From the Tri-City News article “Funding sought for second Burke elementary in Coquitlam” by Diane Strandberg:
More young families moving to Burke Mountain has prompted School District 43 to seek funding for an additional elementary school before a new school currently under construction is even completed.
On Tuesday, the board of education approved a five-year capital plan requesting the province contribute $17.8 million towards the planned Sheffield (Partington Creek) elementary, which will hold about 400 students and be located in a newly developed area to the east of Smiling Creek elementary.
Board chair Judy Shirra said elementary schools are now a top priority for Burke Mountain, along with a replacement for Minnekhada middle school, which would also serve Grade 6 to 8 Burke Mountain students even though it’s down the hill in Port Coquitlam.
“For us, Minnekhada is priority,” Shirra told The Tri-City News. “The community deserves a new school. [Current students] are the ones that are here and now, those kids deserve to go to a building that’s safe.”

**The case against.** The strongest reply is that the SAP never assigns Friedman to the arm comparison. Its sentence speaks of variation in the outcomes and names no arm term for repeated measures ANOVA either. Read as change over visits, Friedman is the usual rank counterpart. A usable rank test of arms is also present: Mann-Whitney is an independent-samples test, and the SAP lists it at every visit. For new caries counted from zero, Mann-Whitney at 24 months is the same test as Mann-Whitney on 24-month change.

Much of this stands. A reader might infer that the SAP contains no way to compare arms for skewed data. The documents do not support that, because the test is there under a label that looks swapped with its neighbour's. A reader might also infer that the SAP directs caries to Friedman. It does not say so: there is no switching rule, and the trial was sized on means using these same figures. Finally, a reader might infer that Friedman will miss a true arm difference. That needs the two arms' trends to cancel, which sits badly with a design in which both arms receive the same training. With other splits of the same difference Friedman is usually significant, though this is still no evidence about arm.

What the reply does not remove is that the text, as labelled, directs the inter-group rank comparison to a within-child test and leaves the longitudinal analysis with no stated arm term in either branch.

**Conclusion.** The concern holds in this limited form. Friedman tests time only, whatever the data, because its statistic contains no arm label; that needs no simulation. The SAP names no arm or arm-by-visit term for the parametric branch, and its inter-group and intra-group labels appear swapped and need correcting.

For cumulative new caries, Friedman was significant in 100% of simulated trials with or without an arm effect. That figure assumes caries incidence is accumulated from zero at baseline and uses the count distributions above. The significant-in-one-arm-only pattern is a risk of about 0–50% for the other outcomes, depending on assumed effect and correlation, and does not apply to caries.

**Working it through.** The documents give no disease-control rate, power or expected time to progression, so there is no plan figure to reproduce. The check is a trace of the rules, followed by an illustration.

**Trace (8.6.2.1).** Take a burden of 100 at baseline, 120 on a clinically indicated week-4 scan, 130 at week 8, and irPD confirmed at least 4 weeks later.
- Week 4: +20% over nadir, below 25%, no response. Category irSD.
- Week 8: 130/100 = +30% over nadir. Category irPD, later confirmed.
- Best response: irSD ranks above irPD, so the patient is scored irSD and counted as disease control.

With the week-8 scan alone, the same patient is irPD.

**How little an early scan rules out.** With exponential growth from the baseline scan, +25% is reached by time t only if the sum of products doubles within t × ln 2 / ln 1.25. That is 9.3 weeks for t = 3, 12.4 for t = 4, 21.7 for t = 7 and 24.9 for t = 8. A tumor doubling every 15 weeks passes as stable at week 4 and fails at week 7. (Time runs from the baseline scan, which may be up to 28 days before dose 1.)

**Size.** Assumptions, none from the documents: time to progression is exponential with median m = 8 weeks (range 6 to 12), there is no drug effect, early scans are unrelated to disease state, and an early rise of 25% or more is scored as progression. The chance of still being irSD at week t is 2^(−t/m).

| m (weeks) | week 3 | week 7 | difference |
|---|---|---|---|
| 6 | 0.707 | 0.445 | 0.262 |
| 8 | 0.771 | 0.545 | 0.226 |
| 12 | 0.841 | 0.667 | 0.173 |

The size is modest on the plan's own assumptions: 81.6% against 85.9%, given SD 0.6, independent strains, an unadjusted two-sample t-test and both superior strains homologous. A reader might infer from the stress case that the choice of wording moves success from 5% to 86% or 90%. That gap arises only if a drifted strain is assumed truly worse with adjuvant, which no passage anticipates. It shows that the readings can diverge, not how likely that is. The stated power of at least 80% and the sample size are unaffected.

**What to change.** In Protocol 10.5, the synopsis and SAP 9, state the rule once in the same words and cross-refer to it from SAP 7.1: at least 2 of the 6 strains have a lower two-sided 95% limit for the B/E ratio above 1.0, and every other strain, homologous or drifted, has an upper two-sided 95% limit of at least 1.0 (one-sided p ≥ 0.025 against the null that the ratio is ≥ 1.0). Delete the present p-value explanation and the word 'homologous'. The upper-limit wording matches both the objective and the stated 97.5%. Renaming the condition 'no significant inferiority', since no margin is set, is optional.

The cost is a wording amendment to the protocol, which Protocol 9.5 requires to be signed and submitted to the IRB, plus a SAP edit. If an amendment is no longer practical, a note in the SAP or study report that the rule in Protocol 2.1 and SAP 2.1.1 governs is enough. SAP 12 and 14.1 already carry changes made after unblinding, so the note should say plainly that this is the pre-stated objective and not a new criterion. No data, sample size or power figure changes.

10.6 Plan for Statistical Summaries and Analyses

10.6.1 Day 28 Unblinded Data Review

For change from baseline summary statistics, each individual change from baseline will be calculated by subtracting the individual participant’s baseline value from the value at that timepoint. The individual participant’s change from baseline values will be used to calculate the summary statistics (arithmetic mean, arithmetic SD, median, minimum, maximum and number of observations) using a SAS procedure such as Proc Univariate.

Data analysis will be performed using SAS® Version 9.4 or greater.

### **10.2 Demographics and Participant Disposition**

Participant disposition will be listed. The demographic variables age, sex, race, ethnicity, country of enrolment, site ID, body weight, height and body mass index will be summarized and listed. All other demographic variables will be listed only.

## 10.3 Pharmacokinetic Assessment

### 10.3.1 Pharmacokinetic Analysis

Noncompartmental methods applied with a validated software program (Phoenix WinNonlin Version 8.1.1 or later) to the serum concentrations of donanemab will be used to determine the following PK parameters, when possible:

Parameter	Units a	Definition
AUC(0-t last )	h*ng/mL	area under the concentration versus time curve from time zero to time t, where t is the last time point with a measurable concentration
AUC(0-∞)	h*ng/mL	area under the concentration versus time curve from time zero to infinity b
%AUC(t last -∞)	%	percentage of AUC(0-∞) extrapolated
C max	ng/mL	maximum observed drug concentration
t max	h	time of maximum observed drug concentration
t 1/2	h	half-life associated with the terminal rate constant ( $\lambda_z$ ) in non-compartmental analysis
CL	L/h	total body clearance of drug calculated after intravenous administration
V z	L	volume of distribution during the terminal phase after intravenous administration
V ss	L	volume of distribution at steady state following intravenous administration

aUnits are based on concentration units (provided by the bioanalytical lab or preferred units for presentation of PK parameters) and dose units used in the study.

The Port Coquitlam trustee said replacing Minnekhada is an urgent need because the building is old and not earthquake-proof. And while the plan for new schools on Burke Mountain may not please parents, she said Minnekhada has a lot of capacity for additional students.
Her comments mirrored those made by Ivano Cecchini, the district’s principal of facility initiatives, who told trustees the province requires schools to be at 95% capacity before new schools are built.
If the district put a new northeast Coquitlam middle school ahead of other needs, “no schools would get built,” Cecchini said.
As to why the district appears to be playing catch-up with elementary schools for the area, the shortage of affordable housing and the needs of young families appear to play heavily into decision-making.
As an example, Leigh elementary, a catchment school for Burke Mountain students, enrolled 496 students this year, up 40 from last year.
Shirra said Burke Mountain was originally envisioned as an enclave of families with older children because of the cost of the newer homes. But as more families were priced out of other areas of Metro Vancouver and secondary suites were built to act as mortgage helpers, Burke Mountain became a haven for younger families.
Consequently, the district had to do an about-face, putting a 1,000-capacity Burke Mountain secondary lower on its priority list to focus on building elementary schools.
“That’s the changing demographic on Burke Mountain,” she said.